The United States is holding up a process for determining how the world’s richest nations will deliver billions of dollars to poorer countries for combating global warming, according to sources close to the discussions.
One major sticking point is whether the U.S. and other nations would have to make up shortfalls if they fail to provide $100 billion a year to developing countries. The U.S. has raised concerns about a proposal by other rich nations to commit to $500 billion over the next five years.
Funding for climate projects in vulnerable countries will be a key issue in global climate talks next month. The U.S. and other rich nations promised in 2009 to give developing countries $100 billion a year starting in 2020, but that hasn’t happened.
They fell $20 billion short in 2019, according to a report from the Organization for Economic Co-operation and Development. It’s not clear how much funding was provided last year, but the goal was likely missed if trends that show climate finance decelerating hold up. The shortfall compounds each year the goal isn’t met.
“Then the question becomes, ‘OK, they might reach the $100 billion in 2025, that’s five years late. What do you do about those years where you’ve fallen short?” said Joe Thwaites, a finance expert at the World Resources Institute. “That’s a real sticking point.”
Canada and Germany have been working since July on a plan for how developed countries can collectively come up with the money.
But the plan has been delayed as countries negotiate what it should include and how much they should be on the hook for.
“There’s a process we have to go through, not only with Germany, but with the U.K. (which is hosting COP 26) and others,” Canada’s environment minister Jonathan Wilkinson told local media last week.
If the plan isn’t strong enough, it could hurt the credibility of international efforts to address climate change, advocates say.
The delay by U.S. negotiators comes two weeks before world leaders gather in Glasgow, Scotland, for climate talks known as COP 26.
The funding plan being negotiated is meant to outline how each country will contribute annually and what form that finance will take. But if the nations fail to collectively reach $100 billion, the U.S. and some other countries have expressed concern about their ability to meet an even higher target to make up what’s missing, sources say.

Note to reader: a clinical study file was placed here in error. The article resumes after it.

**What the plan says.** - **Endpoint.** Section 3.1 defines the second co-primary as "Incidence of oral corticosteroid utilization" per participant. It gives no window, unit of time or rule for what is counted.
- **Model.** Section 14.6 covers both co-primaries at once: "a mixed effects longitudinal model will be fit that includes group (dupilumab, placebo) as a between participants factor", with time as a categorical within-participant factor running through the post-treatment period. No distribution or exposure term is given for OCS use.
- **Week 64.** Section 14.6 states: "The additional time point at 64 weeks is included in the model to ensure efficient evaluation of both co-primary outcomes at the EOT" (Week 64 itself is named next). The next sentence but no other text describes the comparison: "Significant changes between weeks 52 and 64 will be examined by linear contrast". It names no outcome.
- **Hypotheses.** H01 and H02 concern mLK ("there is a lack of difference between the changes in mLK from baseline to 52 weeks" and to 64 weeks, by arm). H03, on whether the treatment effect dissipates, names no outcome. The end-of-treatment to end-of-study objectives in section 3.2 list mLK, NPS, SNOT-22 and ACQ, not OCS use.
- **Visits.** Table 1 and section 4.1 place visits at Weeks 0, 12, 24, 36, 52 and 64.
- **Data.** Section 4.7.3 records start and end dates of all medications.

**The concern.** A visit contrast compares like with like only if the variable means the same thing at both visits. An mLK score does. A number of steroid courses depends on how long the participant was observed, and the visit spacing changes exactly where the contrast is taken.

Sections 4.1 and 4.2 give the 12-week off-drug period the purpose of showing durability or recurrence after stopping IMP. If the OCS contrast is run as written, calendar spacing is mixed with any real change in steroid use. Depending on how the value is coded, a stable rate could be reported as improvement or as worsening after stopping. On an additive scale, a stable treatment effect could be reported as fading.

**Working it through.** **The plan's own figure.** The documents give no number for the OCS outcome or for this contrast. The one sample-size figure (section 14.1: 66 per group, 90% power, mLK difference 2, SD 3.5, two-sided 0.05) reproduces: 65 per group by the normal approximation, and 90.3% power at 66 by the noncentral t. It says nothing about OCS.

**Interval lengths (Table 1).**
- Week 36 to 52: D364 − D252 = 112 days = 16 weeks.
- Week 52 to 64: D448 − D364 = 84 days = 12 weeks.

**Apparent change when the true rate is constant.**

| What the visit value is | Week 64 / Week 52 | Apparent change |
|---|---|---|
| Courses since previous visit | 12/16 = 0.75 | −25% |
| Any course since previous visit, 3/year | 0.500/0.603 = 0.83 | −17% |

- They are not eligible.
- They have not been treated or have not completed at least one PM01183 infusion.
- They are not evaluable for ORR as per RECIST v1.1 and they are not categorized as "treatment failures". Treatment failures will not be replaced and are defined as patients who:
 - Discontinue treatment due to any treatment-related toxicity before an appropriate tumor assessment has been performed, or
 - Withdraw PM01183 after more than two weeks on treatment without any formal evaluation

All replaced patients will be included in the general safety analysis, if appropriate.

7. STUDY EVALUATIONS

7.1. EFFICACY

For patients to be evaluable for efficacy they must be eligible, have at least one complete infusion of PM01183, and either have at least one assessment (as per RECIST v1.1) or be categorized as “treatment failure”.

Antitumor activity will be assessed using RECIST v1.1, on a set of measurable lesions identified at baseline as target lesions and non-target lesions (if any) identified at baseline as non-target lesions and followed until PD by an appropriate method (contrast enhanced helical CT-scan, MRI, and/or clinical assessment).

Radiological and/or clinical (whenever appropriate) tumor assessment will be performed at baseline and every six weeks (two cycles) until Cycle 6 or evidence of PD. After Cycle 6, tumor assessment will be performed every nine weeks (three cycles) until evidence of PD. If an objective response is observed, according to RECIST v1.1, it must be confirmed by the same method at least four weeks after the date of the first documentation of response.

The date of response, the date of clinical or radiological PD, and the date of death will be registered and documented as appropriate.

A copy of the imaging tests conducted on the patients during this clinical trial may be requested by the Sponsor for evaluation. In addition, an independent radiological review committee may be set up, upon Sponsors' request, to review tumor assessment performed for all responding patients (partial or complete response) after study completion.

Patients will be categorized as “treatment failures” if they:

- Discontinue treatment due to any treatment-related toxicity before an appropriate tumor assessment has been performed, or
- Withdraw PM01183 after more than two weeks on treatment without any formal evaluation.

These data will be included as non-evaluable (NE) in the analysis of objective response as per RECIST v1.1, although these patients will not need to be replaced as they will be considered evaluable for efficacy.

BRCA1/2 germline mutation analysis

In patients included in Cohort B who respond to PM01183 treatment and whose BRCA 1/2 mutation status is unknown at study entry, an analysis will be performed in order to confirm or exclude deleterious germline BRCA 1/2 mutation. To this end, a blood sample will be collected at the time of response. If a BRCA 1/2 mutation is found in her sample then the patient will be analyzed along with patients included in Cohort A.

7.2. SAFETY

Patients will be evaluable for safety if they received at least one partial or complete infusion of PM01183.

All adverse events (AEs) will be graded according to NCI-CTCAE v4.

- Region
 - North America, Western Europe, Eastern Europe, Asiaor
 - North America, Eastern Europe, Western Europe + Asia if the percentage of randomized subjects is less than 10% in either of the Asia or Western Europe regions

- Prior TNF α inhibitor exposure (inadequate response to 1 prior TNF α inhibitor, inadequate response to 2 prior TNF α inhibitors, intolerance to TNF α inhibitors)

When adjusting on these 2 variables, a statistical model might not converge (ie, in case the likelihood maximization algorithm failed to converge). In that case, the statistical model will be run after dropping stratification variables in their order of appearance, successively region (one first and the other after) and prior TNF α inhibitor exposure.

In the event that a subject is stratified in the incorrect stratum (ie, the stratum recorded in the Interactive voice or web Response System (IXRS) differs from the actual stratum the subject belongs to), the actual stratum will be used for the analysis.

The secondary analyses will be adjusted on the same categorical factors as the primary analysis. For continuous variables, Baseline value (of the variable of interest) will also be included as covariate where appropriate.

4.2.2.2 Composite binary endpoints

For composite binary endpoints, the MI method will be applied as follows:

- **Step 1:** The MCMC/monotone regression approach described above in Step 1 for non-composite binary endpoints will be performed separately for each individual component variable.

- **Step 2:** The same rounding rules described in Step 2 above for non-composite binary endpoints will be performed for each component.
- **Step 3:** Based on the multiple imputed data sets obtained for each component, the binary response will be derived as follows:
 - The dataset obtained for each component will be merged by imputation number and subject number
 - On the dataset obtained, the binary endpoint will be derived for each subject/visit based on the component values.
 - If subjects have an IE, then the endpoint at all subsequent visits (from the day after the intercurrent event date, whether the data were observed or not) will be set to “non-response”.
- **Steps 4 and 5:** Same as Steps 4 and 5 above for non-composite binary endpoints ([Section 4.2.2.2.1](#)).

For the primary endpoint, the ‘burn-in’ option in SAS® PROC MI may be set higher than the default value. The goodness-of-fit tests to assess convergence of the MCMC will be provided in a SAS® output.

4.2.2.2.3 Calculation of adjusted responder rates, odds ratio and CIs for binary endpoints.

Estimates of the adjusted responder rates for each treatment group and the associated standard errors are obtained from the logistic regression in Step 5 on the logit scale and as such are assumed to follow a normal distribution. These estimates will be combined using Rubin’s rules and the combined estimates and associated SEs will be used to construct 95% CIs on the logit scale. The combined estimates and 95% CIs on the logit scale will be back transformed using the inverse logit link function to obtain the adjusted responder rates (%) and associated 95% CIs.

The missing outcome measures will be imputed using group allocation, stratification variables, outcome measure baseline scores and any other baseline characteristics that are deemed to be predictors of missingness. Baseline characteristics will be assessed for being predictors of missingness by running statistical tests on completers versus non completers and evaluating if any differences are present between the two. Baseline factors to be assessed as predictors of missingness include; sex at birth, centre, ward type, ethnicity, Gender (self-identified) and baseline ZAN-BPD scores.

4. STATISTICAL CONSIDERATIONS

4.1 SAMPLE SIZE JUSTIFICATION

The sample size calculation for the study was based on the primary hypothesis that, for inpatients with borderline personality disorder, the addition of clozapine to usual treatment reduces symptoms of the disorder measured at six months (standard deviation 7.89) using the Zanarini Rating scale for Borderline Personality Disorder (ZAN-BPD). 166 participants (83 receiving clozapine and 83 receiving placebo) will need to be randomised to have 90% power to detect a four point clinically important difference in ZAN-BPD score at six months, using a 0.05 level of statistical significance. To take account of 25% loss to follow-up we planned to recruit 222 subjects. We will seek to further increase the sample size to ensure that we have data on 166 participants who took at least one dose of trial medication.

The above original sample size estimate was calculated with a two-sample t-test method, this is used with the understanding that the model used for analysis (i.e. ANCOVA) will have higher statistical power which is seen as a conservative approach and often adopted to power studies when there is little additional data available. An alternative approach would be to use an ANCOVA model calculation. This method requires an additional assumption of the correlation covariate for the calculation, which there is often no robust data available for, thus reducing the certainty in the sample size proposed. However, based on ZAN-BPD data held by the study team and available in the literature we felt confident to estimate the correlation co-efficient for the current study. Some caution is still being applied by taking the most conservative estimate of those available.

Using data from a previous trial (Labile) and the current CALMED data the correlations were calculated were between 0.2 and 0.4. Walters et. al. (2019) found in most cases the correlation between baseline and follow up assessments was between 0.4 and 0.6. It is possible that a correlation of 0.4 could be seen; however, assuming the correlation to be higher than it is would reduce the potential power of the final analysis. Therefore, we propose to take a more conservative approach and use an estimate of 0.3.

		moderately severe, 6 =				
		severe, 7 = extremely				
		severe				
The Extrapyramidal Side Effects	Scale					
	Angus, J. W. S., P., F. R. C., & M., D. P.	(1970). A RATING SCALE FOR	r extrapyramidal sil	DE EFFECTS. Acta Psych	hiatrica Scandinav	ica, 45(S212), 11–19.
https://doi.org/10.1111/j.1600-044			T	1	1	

Another sticking point is around efforts to raise the amount of funding for adaptation, which makes up a far smaller chunk of climate finance than mitigation.
The State Department declined to comment. A spokesperson for Wilkinson, the Canadian minister, said the plan will be released before COP 26.
The plan is also expected to detail how poor countries will access the funds and what share of the money will be grants or loans.
Yesterday a group of nearly 50 least-developed countries published a paper outlining their priorities for Glasgow.
“Wealthy nations must embark on a big push to deliver this long-promised funding with a credible delivery plan to reboot trust,” it says. New finance targets “should be based on realistic assessments of developing countries’ needs” and address the loss and damage from climate change in poorer countries.
“Even though this is not a legally binding commitment, it was a political commitment, and it would be good if the report would indicate that donor countries were going to make their best efforts to meet that collective goal,” said Alden Meyer, a senior associate at E3G.
The U.S. has offered signals in recent weeks. Last month, President Biden announced that the U.S. would quadruple climate finance to roughly $11.4 billion annually by 2024. The Senate has also raised the amount it’s putting toward climate finance in its latest appropriations bill for fiscal 2022.
But all of that pales in importance to the $100 billion pledge, in large part because negotiations will begin in Glasgow for a new round of post-2025 finance targets. Developed countries will be looking to expand the pool of nations that can contribute to the total, but that could be harder to do if they haven’t delivered on their current commitment.
“The best thing the developed countries could do is come into COP with a very clear, robust and good-faith plan for how they’re going to meet the goal as soon as possible and address the shortfall,” said Thwaites of WRI.
“If they don’t — if they waltz in expecting to just be able to pivot into a new round of negotiations and making demands on other countries — I just don’t see how that’s going to go well for them," he added.
Countries with major economies are facing heat for not contributing their "fair share" based on the size of their gross national income.
The United Kingdom recently slashed its overseas aid budget and is mulling further cuts, stirring concerns that it is shifting money from one basket to another without adding more to the pot.
Eddy Perez, who works on international climate diplomacy at Climate Action Network Canada, said a credible plan would acknowledge any shortfalls in the $100 billion pledge.
“The first test for cooperation for these developed countries is the delivery plan, and if they fail to deliver they are going to send a very troubling message to the international community about their ability to close the finance gap,” he said.